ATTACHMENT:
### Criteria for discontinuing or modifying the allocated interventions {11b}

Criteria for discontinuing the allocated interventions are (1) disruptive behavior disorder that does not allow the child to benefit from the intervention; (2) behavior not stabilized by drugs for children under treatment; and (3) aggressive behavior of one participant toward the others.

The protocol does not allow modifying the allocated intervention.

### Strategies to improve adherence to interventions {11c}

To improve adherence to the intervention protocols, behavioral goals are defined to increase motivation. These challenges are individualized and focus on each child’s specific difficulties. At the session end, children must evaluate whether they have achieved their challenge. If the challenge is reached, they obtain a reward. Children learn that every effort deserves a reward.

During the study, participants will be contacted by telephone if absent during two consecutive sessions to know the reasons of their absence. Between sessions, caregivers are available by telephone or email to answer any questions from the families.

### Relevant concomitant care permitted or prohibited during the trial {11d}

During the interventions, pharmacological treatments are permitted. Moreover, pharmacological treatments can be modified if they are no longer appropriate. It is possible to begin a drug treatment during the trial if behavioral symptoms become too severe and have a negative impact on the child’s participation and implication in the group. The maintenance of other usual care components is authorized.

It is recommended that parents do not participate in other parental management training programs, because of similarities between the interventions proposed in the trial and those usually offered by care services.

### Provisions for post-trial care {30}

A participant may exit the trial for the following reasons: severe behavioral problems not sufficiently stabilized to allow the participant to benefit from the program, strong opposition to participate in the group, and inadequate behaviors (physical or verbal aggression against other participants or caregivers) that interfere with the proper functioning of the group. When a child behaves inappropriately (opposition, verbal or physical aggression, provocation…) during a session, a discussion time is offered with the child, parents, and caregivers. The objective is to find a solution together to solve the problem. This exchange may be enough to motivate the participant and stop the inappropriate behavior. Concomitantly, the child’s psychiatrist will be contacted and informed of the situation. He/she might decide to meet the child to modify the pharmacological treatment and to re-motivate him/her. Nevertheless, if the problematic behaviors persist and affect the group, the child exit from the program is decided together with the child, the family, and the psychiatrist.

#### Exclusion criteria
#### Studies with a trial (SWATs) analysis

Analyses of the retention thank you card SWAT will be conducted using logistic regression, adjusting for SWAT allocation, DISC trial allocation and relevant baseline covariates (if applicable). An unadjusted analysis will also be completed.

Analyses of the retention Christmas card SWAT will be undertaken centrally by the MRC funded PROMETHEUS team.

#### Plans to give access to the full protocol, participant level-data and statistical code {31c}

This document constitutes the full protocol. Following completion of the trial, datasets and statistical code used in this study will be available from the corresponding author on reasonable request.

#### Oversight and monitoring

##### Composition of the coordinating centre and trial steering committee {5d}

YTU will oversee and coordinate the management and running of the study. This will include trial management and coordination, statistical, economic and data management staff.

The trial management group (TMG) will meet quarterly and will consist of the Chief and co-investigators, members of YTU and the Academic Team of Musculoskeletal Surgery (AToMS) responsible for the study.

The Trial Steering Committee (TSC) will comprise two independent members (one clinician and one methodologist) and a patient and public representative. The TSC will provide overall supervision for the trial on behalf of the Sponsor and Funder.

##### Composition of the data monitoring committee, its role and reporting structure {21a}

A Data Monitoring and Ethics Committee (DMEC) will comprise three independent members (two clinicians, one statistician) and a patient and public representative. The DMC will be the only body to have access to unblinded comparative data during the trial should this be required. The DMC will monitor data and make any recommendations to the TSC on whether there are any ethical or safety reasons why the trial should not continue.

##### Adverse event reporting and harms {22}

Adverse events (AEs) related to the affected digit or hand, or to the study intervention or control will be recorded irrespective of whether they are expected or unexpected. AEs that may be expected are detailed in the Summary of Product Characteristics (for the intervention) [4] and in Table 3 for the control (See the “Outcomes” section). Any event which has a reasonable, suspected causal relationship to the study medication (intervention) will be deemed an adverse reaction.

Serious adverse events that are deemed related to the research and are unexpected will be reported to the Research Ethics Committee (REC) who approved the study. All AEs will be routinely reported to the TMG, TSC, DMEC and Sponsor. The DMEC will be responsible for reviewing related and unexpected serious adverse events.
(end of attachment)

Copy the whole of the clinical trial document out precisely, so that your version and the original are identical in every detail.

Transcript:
### Criteria for discontinuing or modifying the allocated interventions {11b}

Criteria for discontinuing the allocated interventions are (1) disruptive behavior disorder that does not allow the child to benefit from the intervention; (2) behavior not stabilized by drugs for children under treatment; and (3) aggressive behavior of one participant toward the others.

The protocol does not allow modifying the allocated intervention.

### Strategies to improve adherence to interventions {11c}

To improve adherence to the intervention protocols, behavioral goals are defined to increase motivation. These challenges are individualized and focus on each child’s specific difficulties. At the session end, children must evaluate whether they have achieved their challenge. If the challenge is reached, they obtain a reward. Children learn that every effort deserves a reward.

During the study, participants will be contacted by telephone if absent during two consecutive sessions to know the reasons of their absence. Between sessions, caregivers are available by telephone or email to answer any questions from the families.

### Relevant concomitant care permitted or prohibited during the trial {11d}

During the interventions, pharmacological treatments are permitted. Moreover, pharmacological treatments can be modified if they are no longer appropriate. It is possible to begin a drug treatment during the trial if behavioral symptoms become too severe and have a negative impact on the child’s participation and implication in the group. The maintenance of other usual care components is authorized.

It is recommended that parents do not participate in other parental management training programs, because of similarities between the interventions proposed in the trial and those usually offered by care services.

### Provisions for post-trial care {30}

A participant may exit the trial for the following reasons: severe behavioral problems not sufficiently stabilized to allow the participant to benefit from the program, strong opposition to participate in the group, and inadequate behaviors (physical or verbal aggression against other participants or caregivers) that interfere with the proper functioning of the group. When a child behaves inappropriately (opposition, verbal or physical aggression, provocation…) during a session, a discussion time is offered with the child, parents, and caregivers. The objective is to find a solution together to solve the problem. This exchange may be enough to motivate the participant and stop the inappropriate behavior. Concomitantly, the child’s psychiatrist will be contacted and informed of the situation. He/she might decide to meet the child to modify the pharmacological treatment and to re-motivate him/her. Nevertheless, if the problematic behaviors persist and affect the group, the child exit from the program is decided together with the child, the family, and the psychiatrist.

#### Exclusion criteria
#### Studies with a trial (SWATs) analysis

Analyses of the retention thank you card SWAT will be conducted using logistic regression, adjusting for SWAT allocation, DISC trial allocation and relevant baseline covariates (if applicable). An unadjusted analysis will also be completed.

Analyses of the retention Christmas card SWAT will be undertaken centrally by the MRC funded PROMETHEUS team.

#### Plans to give access to the full protocol, participant level-data and statistical code {31c}

This document constitutes the full protocol. Following completion of the trial, datasets and statistical code used in this study will be available from the corresponding author on reasonable request.

#### Oversight and monitoring

##### Composition of the coordinating centre and trial steering committee {5d}

YTU will oversee and coordinate the management and running of the study. This will include trial management and coordination, statistical, economic and data management staff.

The trial management group (TMG) will meet quarterly and will consist of the Chief and co-investigators, members of YTU and the Academic Team of Musculoskeletal Surgery (AToMS) responsible for the study.

The Trial Steering Committee (TSC) will comprise two independent members (one clinician and one methodologist) and a patient and public representative. The TSC will provide overall supervision for the trial on behalf of the Sponsor and Funder.

##### Composition of the data monitoring committee, its role and reporting structure {21a}

A Data Monitoring and Ethics Committee (DMEC) will comprise three independent members (two clinicians, one statistician) and a patient and public representative. The DMC will be the only body to have access to unblinded comparative data during the trial should this be required. The DMC will monitor data and make any recommendations to the TSC on whether there are any ethical or safety reasons why the trial should not continue.

##### Adverse event reporting and harms {22}

Adverse events (AEs) related to the affected digit or hand, or to the study intervention or control will be recorded irrespective of whether they are expected or unexpected. AEs that may be expected are detailed in the Summary of Product Characteristics (for the intervention) [4] and in Table 3 for the control (See the “Outcomes” section). Any event which has a reasonable, suspected causal relationship to the study medication (intervention) will be deemed an adverse reaction.

Serious adverse events that are deemed related to the research and are unexpected will be reported to the Research Ethics Committee (REC) who approved the study. All AEs will be routinely reported to the TMG, TSC, DMEC and Sponsor. The DMEC will be responsible for reviewing related and unexpected serious adverse events.